“We’ve gradually been moving away from a preventive maintenance program toward a predictive maintenance program,” he explains. “Oil sampling analysis provides insight into what is going on with each component on the machine. It gives us the opportunity to make educated decisions on rebuild intervals. We currently budget repairs at 25% longer life than manufacturer-recommended intervals, and oil analysis allows us to push these out even further.”

He added that because of its aggressive oil analysis program, Aggregates USA has moved all oil-change intervals past 500 hours. Pittman believes the three most important requirements for a successful oil analysis program are:
1. Education: educating the mechanics taking the samples.
2. Trend analysis: taking enough samples to establish a trend.
3. Follow-up: repairing the machine when analysis indicates a problem.

Pittman explains that Aggregates USA saves resources, time and money through its oil-sampling initiative. “Our environmental-compliance people like it for obvious reasons, operations likes it because of the increased equipment up-time we’ve experienced, mechanics like it because they can spend more time troubleshooting issues and less time servicing machinery, and the bean-counters like it because we spend less money on unneeded services.”

Following are a few standard and newer tests, in addition to viscosity index and total acid number (TAN), that labs most often use. The specific tests and frequency vary from lab to lab and company to company.

Fourier Transform Infrared Analysis (FTIR). ASTM D7418 Infrared Spectroscopy (Fourier Transform Infrared Analysis or FTIR) is a method for measuring the chemistry of organic molecular components. FTIR monitors additive depletion, organic degradation byproducts and a host of possible contaminants. It can verify the level of oil degradation by the identification of the functional groups (e.g., ketones, carboxylic acids) in molecules. It is an excellent test to measure chemistry changes of the fluid basestock in addition to identifying what is responsible for the fluid degradation.

The new ASTM standard for FTIR is a significant improvement over E2412. There are also several other specific methods that have been created:
• D7214-07a: Standard Test Method for Determination of the Ox-idation of Used Lubricants by FTIR Using Peak Area Increase Calculation
• D7412-09: Standard Test Method for Condition Monitoring of Phosphate Antiwear Additives in In-Service Petroleum and Hydrocarbon- Based Lubricants by Trend Analysis Using Fourier Transform Infrared (FTIR) Spectroscopy.
• D7414-09: Standard Test Method for Condition Monitoring of Oxidation Antiwear Additives in In-Service Petroleum and Hydrocarbon- Based Lubricants by Trend Analysis Using Fourier Transform Infrared (FTIR) Spectroscopy.
• D7415-09: Standard Test Method for Condition Monitoring of Sulfate Antiwear Additives in In-Service Petroleum and Hydrocarbon- Based Lubricants by Trend Analysis Using Fourier Transform Infrared (FTIR) Spectroscopy.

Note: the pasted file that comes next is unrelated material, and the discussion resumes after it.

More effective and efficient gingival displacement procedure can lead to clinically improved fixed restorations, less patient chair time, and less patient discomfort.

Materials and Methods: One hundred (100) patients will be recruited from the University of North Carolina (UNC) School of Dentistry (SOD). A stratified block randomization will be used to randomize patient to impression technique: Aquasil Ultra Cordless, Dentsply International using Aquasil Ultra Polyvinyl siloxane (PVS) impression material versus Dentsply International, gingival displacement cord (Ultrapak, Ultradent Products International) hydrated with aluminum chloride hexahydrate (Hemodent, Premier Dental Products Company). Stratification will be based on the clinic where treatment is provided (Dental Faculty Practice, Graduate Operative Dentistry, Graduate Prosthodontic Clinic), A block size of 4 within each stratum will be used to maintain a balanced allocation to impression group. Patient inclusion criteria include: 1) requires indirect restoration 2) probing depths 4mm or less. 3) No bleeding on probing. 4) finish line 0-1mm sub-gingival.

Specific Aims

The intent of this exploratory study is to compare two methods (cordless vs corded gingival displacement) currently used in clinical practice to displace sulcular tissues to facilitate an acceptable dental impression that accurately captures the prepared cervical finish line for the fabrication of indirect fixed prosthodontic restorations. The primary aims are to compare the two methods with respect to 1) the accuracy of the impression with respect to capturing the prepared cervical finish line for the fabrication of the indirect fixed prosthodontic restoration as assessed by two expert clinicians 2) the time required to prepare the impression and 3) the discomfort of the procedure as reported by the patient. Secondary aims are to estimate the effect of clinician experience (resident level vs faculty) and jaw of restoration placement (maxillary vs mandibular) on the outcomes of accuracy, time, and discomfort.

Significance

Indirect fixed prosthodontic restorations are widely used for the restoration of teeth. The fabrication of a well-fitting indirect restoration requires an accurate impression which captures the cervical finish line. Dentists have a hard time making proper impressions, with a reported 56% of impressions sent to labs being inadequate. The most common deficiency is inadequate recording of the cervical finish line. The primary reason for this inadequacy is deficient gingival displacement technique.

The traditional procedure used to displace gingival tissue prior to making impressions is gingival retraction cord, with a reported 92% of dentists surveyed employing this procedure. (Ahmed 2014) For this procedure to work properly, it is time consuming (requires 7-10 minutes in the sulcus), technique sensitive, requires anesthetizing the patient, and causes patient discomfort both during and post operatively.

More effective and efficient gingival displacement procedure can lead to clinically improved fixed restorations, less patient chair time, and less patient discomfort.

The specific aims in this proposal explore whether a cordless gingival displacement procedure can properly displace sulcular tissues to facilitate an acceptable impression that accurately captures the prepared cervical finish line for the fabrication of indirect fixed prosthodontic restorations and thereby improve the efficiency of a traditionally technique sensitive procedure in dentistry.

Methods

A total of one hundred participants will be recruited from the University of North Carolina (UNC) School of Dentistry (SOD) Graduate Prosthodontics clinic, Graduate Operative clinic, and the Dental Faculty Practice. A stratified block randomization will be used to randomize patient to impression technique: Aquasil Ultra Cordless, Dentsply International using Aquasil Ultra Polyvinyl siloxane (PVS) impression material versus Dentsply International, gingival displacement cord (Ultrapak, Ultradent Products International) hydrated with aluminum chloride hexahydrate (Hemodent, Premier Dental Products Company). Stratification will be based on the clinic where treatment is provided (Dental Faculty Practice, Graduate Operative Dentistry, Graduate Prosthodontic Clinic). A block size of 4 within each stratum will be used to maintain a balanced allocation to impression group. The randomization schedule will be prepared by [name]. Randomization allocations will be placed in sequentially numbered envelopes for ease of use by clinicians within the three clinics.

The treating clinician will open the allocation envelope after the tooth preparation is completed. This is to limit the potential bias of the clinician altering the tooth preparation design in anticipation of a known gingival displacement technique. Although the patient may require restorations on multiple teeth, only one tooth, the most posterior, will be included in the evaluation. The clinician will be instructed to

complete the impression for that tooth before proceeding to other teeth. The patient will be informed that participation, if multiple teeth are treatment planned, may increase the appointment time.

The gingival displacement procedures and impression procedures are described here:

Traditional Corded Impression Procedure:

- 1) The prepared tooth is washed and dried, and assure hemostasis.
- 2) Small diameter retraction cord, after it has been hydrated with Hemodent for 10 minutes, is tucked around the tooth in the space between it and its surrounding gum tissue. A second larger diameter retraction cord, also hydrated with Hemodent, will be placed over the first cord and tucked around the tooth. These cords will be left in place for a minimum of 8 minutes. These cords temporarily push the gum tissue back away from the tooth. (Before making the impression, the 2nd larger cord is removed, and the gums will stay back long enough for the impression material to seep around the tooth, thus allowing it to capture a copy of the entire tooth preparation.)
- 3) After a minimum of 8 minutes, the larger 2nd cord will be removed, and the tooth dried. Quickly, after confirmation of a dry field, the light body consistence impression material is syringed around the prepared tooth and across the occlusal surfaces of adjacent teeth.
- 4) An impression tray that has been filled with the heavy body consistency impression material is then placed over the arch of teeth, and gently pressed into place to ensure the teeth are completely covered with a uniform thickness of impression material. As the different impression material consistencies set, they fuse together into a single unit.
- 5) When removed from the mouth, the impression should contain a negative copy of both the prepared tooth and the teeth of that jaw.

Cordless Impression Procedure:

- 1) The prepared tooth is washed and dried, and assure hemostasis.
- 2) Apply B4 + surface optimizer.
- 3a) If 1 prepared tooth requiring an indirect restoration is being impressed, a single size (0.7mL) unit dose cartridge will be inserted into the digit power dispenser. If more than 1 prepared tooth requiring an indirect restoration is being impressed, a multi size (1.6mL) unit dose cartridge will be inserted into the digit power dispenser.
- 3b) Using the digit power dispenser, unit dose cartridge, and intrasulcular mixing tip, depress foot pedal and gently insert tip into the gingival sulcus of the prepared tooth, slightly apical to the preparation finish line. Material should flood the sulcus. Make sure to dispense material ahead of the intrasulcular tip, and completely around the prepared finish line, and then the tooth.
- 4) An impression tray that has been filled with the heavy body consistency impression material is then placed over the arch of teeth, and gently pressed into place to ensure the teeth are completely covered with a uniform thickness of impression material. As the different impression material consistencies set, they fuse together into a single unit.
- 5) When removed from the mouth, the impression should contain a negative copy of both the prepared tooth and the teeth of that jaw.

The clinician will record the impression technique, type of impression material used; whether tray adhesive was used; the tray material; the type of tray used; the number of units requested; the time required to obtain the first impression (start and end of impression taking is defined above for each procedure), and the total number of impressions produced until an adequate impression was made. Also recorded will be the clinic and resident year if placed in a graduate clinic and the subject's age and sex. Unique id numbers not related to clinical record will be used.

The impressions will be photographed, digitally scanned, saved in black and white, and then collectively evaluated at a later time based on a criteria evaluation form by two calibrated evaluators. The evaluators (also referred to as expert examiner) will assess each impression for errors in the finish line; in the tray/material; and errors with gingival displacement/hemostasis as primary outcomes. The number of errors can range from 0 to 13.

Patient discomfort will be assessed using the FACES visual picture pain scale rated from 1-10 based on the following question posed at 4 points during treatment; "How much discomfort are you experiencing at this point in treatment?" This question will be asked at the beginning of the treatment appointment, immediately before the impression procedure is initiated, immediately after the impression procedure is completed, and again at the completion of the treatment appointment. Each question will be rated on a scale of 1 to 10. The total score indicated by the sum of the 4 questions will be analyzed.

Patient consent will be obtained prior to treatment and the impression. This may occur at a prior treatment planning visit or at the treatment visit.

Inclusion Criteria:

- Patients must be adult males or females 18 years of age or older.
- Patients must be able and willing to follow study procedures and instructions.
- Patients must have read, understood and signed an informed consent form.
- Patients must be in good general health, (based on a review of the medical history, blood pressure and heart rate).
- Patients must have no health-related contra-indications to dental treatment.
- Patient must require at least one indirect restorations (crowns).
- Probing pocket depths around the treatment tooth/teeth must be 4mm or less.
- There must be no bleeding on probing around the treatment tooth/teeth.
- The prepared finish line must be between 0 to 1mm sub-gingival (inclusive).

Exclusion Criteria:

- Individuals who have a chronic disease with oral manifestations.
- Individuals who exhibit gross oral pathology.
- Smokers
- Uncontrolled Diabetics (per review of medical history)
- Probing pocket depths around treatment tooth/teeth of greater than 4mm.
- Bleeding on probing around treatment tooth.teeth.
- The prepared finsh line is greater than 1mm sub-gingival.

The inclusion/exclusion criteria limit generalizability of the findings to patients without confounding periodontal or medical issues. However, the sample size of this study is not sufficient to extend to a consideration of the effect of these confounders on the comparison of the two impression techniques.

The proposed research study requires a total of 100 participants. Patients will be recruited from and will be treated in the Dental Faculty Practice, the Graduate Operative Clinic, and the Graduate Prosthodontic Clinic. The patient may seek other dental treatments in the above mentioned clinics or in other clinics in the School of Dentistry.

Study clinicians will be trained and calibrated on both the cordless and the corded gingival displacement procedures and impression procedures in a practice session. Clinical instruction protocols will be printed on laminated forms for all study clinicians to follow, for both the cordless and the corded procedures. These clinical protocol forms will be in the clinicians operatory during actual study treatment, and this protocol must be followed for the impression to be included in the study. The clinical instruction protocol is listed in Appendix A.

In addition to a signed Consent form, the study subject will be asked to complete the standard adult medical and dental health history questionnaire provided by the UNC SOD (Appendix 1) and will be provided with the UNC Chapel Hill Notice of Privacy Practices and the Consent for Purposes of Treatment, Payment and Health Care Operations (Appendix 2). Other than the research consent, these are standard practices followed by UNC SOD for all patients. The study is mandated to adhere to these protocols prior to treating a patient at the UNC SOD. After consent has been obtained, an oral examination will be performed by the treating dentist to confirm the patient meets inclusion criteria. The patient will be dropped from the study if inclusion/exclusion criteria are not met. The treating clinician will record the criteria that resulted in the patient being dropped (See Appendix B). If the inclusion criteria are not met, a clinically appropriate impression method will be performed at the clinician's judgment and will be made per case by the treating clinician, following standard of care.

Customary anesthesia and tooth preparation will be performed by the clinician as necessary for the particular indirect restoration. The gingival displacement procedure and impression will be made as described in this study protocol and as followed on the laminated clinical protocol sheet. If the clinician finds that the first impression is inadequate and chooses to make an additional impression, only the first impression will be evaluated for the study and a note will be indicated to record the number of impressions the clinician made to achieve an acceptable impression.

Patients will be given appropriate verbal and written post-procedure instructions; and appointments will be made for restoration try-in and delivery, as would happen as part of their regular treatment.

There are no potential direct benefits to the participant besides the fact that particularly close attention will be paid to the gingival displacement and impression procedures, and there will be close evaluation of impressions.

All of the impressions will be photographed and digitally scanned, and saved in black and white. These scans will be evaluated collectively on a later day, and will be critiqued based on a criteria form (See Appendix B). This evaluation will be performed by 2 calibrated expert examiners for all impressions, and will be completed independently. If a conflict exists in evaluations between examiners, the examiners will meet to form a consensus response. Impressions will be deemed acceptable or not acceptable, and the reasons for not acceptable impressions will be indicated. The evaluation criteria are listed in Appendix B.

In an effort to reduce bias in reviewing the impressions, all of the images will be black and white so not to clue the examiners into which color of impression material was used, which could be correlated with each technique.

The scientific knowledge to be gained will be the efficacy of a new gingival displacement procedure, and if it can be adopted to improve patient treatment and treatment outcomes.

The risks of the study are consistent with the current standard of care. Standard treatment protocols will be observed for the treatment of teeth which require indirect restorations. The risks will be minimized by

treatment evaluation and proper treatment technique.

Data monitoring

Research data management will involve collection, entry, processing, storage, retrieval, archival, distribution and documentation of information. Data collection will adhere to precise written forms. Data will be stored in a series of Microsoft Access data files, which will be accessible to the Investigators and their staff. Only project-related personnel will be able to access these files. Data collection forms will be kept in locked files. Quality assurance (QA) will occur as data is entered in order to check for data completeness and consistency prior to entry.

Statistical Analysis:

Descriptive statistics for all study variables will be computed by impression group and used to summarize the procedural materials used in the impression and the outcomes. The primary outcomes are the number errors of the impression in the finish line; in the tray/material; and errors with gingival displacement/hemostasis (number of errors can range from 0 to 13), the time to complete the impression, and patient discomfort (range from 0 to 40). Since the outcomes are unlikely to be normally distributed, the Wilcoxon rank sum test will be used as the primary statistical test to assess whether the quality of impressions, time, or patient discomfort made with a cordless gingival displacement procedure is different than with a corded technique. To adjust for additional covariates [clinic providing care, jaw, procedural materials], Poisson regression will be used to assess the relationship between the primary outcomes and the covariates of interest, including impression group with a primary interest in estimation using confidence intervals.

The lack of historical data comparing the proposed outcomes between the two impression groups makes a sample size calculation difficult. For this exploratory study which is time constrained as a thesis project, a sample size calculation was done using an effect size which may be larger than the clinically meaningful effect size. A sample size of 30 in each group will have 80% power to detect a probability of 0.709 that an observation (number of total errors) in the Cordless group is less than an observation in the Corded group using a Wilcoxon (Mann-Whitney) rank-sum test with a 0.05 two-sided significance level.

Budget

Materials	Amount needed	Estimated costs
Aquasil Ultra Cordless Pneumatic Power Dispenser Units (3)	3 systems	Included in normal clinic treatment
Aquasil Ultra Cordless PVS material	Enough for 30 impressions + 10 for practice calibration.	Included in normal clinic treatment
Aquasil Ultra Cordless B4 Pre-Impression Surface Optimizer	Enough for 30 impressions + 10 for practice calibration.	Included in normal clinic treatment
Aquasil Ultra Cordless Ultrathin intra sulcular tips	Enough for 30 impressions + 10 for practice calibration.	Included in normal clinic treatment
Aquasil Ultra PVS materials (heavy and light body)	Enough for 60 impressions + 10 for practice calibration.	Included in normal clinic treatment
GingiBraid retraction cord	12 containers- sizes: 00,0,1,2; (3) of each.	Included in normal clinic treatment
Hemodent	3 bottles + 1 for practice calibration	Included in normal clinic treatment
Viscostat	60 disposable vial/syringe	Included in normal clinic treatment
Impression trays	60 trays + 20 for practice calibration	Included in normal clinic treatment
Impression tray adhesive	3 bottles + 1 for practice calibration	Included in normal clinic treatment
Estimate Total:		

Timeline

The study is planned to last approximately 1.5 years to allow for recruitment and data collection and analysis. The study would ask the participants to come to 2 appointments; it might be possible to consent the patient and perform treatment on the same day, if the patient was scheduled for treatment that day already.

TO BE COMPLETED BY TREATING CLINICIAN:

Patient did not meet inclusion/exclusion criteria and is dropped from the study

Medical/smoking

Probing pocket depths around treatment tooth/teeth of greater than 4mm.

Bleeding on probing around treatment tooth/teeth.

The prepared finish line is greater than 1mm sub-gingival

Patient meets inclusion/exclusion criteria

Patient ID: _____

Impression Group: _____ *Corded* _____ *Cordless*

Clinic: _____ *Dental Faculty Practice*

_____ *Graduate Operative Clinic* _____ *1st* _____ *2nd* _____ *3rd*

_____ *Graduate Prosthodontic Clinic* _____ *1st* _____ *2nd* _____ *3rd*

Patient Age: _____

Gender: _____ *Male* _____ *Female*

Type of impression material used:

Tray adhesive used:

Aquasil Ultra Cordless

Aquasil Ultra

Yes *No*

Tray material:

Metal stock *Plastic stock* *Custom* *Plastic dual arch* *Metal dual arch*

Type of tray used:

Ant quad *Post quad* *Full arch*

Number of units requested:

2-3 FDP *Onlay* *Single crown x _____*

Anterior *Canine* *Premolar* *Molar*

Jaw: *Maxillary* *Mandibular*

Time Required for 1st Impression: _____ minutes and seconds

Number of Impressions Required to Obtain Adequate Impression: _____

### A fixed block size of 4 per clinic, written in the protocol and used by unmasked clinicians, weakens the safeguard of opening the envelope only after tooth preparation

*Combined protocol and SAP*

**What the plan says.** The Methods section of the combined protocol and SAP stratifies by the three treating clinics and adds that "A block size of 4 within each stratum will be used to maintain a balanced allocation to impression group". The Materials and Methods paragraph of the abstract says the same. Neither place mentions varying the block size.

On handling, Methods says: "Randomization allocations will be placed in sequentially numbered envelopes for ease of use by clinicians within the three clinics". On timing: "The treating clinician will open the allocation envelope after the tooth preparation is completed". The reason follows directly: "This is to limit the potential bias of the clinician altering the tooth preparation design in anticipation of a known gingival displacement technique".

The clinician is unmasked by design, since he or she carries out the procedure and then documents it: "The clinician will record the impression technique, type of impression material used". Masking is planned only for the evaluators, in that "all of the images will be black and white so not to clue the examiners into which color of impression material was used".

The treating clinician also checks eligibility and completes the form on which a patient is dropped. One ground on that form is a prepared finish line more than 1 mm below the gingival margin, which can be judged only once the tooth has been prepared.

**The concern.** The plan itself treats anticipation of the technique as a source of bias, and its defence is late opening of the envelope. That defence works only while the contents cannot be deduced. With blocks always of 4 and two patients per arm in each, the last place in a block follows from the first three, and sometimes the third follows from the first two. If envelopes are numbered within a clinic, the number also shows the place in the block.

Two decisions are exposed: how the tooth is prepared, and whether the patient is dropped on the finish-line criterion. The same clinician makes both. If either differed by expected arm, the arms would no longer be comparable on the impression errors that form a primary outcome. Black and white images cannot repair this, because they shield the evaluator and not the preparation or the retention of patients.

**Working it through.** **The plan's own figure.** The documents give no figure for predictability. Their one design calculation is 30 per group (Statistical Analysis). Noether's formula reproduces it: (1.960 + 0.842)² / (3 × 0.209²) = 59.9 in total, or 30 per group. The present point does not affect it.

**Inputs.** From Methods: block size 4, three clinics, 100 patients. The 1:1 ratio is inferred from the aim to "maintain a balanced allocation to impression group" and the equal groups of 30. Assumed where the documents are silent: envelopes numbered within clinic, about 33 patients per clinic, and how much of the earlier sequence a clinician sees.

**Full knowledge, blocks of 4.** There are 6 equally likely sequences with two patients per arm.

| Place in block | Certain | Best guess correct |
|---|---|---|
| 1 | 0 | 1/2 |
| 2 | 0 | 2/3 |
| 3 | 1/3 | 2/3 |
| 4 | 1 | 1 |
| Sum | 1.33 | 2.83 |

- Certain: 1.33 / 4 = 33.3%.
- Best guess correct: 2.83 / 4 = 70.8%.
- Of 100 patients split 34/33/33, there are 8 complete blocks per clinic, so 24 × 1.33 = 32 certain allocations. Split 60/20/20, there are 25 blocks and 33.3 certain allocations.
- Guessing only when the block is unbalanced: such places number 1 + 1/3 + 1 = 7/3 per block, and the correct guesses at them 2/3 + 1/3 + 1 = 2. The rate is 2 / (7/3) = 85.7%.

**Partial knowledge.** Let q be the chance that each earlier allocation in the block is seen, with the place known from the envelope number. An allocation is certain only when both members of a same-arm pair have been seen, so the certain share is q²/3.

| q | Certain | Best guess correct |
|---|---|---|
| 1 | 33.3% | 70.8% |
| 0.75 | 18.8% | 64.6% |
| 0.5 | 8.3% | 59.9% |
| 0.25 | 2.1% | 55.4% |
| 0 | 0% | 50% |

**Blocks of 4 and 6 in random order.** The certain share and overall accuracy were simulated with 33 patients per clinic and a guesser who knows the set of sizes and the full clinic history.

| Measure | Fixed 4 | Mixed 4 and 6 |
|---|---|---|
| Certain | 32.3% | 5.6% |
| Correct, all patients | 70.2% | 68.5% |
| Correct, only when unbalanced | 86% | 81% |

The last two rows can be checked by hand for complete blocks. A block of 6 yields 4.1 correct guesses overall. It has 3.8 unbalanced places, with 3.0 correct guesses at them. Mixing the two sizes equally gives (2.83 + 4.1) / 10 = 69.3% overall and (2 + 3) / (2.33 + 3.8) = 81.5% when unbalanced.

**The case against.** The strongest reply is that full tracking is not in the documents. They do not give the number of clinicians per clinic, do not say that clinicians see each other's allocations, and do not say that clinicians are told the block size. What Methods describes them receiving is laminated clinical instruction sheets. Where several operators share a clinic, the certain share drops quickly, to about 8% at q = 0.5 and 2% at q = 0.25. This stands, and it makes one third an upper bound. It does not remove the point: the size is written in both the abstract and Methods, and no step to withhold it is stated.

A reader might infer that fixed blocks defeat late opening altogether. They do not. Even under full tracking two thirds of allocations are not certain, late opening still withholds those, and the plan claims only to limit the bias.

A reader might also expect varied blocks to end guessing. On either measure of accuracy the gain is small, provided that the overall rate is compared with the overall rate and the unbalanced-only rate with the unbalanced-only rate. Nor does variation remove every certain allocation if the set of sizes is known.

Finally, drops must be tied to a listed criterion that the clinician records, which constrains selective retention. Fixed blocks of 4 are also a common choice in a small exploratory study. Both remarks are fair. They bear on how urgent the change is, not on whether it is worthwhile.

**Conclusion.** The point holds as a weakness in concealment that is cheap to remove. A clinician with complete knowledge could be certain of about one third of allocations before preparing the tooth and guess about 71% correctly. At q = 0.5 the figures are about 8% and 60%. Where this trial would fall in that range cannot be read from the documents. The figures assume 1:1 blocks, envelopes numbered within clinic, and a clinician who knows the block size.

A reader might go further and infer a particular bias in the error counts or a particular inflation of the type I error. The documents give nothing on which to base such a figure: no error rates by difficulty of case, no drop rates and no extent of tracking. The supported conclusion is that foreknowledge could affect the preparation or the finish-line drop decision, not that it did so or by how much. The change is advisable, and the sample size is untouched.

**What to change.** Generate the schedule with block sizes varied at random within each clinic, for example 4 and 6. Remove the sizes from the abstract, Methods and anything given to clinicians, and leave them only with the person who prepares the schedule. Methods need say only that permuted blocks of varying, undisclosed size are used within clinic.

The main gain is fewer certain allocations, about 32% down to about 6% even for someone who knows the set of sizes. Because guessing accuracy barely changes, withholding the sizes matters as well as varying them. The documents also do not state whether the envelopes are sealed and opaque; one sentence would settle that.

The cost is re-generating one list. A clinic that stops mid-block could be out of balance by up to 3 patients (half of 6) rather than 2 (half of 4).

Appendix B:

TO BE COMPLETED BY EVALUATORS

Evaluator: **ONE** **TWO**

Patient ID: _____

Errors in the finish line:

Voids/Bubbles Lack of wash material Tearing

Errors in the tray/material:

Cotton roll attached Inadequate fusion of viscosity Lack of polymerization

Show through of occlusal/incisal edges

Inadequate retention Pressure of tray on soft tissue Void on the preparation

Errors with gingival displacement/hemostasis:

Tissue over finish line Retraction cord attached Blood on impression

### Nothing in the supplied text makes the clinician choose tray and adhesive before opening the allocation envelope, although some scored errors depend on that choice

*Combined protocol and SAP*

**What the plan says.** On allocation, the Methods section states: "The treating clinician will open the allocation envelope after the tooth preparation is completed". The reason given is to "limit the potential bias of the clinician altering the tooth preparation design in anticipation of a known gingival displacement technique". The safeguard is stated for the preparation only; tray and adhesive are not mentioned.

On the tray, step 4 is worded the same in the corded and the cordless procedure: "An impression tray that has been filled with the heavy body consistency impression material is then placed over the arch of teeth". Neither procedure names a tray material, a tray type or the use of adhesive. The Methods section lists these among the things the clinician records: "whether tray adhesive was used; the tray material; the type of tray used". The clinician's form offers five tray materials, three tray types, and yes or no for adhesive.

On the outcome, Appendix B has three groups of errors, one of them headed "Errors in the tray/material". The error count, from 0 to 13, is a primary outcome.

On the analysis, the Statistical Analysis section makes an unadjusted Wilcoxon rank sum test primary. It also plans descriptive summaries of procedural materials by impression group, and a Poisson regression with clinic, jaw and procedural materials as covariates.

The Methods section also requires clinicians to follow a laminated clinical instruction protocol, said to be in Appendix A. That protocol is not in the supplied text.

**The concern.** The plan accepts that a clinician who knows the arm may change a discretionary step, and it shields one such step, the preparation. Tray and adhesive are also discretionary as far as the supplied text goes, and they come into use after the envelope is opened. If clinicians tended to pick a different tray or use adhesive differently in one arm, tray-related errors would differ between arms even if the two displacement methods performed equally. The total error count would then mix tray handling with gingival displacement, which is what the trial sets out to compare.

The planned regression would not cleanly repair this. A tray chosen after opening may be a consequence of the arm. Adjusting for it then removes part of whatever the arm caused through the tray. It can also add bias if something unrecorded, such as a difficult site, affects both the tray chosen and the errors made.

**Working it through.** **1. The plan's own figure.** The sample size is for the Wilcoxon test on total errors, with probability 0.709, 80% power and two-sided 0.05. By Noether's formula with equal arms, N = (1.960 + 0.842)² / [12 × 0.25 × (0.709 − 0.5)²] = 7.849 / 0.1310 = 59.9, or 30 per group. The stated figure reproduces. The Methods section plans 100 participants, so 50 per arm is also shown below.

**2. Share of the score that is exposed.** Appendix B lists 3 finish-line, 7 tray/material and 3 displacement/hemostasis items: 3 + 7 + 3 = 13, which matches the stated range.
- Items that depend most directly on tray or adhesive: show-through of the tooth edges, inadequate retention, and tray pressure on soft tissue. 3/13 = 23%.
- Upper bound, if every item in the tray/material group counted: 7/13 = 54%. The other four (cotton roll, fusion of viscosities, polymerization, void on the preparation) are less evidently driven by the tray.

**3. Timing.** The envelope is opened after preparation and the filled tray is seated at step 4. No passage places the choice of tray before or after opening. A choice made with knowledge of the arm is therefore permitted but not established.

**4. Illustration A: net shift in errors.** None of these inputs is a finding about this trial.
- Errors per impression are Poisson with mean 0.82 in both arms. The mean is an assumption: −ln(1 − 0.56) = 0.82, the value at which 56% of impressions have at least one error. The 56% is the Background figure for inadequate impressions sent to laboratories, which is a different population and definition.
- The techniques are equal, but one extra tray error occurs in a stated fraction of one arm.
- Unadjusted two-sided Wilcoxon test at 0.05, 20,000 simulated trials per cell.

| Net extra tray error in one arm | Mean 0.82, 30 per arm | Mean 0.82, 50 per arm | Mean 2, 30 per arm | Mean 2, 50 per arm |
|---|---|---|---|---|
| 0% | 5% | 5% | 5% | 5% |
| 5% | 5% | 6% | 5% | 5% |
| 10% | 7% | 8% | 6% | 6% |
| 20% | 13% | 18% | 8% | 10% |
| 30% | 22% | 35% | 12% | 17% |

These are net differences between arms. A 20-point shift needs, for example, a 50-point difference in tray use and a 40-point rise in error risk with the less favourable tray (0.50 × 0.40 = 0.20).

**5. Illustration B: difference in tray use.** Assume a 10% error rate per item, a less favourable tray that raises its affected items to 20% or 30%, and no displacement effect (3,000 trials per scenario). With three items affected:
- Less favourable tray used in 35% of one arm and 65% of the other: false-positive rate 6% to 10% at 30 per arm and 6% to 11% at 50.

Ultracentrifuge test. This test uses gravity to extract and settle any oil contaminants—basically it isolates all insolubles. The sediments are compared with established sedimentation rates in order to determine the oil degradation. In the lab, the sample spins at 20,000 rpm in a centrifuge for 30 minutes. The minimum value of 1 represents no to low-total insoluble levels. The maximum value of 8 represents a critical level of insolubles. One of the limitations is that the process also can remove additives such as VI improvers, dispersants and sulfonates.

Membrane Patch Colorimetry test (mPC). This test, designed to pinpoint soft contaminants, identifies the varnish potential rating and is based on colorimetric analysis. A direct correlation is made from the color and intensity of the insolubles to oil degradation. This test is highly sensitive and reliable. The procedure is currently going through an ASTM round robin to determine the precision of the method in an effort to publish a standardized test procedure.

STLE-member Greg Livingstone, chief marketing officer for Fluitec International in Rutledge, Ga., explains that MPC is a combination of well-established patch testing methodologies that have been used for decades for fuel and lubricant contaminant analysis and research done by STLE Fellow Dr. Akira Sasaki on colorimetric testing. The method has been optimized for testing in-service turbine oils and assessing the fluid’s potential to develop deposits.

“Most other oil analysis tests will not detect the accumulation of degradation products in a fluid that may lead to sludge and varnish,” Sasaki says. “MPC is currently being used around the world to measure varnish potential in turbine oils and has proven to be indispensable as an early warning indicator of a fluid’s deposit tendencies.”

Gravimetric Analysis. This test determines the level of oil degradation by measuring the weight of residual components.

Rotating Pressure Vessel oxidation test (RPVOT) ASTM D2272. Oxidative stability is an important property of lubricating oil. The RPVOT test is a controlled, accelerated oxidation test that measures the performance of remaining antioxidant additives. Results are evaluated and compared to new oil levels.

Linear sweep Voltammetry (LsV). ASTM D6971 LSV (also known as RULER) determines the oxidative health of a lubricant by measuring the primary antioxidants it contains. LSV is a patented process of identifying the type and relative concentration of primary antioxidants in lubricants and greases. It’s currently in five ASTM procedures and provides deeper insight into the health and remaining useful life of the fluid. Alternative methods of measuring primary antioxidants rely on indirect measurements, such as determining the oxidative stability of the fluid through stress tests like RPVOT. Although there is value in performing oxidative stress tests in many situations, LSV has proven advantageous in monitoring in-service fluids used in oxidative environments because of the test’s higher precision and faster results.